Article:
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Loadshedding: Last nail in funeral parlours’ coffins

loadshedding is putting a final nail to funeral parlours

Funeral homes are one industry that is suffering from loadshedding, which is bringing many sectors to their knees.

According to Zimoja, Pitso Maleka of PM Grave Closure claims that they are being hammered by Eskom’s loadshedding wrath. Pitso has worked in the funeral industry for 20 years after beginning as a grave digger. Pitso, who requested to be addressed as Mr. Mabitla (graves), stated that there are rumors that funeral homes are thinking about switching back to the Covid-19 system of interment, becasue of loadshedding.

“The truth is that we’ll be stuck in this loadshedding for a while, so as businesspeople, we need to be well-prepared. A backup generator can be a lifesaver for keeping the office running while loadshedding is happening “Pitso said.


He claimed that since bodies are kept in freezers for days at a time, they don’t defrost too quickly and can withstand four hours of loadshedding before something disastrous happens.

Other elements, however, make it difficult to keep things running smoothly. Pitso asserted that given the various departments within the company, it would be illiterate to only discuss the bodies at the mortuary and the generators.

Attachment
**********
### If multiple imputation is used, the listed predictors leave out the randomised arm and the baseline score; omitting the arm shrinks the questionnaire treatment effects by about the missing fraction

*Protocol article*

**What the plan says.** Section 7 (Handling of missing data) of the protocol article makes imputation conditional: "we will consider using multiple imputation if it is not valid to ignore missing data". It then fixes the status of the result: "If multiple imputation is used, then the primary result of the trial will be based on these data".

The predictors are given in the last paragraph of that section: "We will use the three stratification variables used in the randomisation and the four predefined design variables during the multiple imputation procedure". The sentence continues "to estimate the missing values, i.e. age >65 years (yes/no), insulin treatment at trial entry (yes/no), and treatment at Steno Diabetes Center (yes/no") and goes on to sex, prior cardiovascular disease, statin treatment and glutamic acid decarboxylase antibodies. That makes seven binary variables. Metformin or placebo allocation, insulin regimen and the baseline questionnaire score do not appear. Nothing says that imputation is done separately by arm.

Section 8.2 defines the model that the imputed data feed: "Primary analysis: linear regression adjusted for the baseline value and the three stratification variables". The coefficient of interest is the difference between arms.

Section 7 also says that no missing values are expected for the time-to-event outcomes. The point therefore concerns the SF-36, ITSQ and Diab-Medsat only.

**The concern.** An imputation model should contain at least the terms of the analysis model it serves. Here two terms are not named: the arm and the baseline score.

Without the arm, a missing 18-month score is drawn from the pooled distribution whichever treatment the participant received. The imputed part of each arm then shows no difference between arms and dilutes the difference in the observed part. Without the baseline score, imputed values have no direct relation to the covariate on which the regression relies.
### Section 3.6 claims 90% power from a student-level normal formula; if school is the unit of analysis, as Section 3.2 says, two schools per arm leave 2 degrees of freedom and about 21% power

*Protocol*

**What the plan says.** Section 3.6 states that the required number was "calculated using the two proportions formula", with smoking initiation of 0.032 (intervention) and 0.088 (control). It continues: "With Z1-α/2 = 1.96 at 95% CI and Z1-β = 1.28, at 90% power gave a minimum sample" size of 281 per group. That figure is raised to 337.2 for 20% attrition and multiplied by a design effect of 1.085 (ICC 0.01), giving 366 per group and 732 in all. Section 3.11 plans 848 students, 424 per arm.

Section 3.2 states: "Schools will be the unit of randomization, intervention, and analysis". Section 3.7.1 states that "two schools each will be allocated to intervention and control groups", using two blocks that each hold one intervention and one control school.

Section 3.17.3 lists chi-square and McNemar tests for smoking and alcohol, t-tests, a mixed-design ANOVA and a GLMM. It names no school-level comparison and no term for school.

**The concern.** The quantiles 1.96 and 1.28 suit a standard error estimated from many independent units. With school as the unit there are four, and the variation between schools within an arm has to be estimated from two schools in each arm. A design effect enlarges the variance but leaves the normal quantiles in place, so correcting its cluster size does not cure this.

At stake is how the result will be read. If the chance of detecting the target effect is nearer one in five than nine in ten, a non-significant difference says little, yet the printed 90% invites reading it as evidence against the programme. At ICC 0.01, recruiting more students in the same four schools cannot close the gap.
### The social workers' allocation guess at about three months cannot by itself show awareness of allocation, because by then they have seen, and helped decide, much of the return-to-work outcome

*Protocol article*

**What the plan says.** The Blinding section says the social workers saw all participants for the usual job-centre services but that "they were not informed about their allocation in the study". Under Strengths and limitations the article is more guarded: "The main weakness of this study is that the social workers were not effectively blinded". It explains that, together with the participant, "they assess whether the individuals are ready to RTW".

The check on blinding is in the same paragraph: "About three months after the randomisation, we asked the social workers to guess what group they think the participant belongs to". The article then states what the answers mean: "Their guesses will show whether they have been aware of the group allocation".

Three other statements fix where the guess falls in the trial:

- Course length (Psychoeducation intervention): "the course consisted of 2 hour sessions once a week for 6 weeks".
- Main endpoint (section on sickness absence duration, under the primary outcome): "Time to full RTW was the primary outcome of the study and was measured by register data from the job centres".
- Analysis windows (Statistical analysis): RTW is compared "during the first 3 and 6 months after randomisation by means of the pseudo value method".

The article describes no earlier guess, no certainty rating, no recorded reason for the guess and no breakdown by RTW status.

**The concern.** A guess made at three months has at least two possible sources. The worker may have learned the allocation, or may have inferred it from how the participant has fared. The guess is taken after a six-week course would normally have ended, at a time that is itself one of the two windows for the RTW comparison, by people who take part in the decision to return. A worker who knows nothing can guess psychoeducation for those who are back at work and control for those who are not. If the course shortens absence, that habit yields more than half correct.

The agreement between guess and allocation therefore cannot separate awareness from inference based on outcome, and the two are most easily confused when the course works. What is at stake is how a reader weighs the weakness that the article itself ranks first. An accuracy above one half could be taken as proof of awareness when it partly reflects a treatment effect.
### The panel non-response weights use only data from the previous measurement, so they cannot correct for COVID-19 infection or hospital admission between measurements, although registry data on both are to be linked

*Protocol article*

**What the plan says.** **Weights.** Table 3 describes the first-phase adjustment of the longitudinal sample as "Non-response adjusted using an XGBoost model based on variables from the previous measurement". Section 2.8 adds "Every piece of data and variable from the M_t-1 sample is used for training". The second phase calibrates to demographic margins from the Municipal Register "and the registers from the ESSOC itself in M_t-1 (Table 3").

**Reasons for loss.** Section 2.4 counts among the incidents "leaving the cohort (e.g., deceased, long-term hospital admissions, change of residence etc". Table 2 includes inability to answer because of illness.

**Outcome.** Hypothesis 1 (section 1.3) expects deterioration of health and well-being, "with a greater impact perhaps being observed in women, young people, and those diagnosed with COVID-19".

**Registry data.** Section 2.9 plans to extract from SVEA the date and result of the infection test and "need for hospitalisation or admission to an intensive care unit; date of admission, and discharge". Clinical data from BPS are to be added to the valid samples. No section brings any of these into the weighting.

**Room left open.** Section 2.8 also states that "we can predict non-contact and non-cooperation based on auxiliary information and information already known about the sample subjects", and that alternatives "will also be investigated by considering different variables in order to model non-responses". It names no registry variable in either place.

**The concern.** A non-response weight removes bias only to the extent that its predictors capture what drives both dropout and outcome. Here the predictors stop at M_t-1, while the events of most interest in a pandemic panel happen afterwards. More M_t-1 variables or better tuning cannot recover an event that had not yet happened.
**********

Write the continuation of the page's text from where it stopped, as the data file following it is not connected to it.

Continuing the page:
Smaller funeral homes are having problems with diesel for backup generators, communication with clients due to network problems, and traffic light outages that cause delays in getting bodies to their destinations on time, the official said.


Smaller funeral homes were particularly hard-hit by the loadshedding, according to Nafupa spokesperson Dududu Maganu.

Most people only consider storage or mortuaries—that is, the storage of bodies—when you mention loadshedding. Unexpected costs for diesel and gasoline have an impact on businesses’ cash flow, but this is not their client’s fault, according to Maganu.


According to Maganu, communication is essential in their line of work because they also assist families with funeral planning and the processing of insurance claims. “As soon as loadshedding begins, network issues arise, claim processing is stopped, and families experience delays.

READ MORE: Eskom’s loadshedding CEO André de Ruyter resigns

Loadshedding is no longer a problem; it is now the norm, and no one is proposing a fix. Eskom is unable to assist us, and the government has no solution. The government hasn’t considered what it can do to help morticians.”

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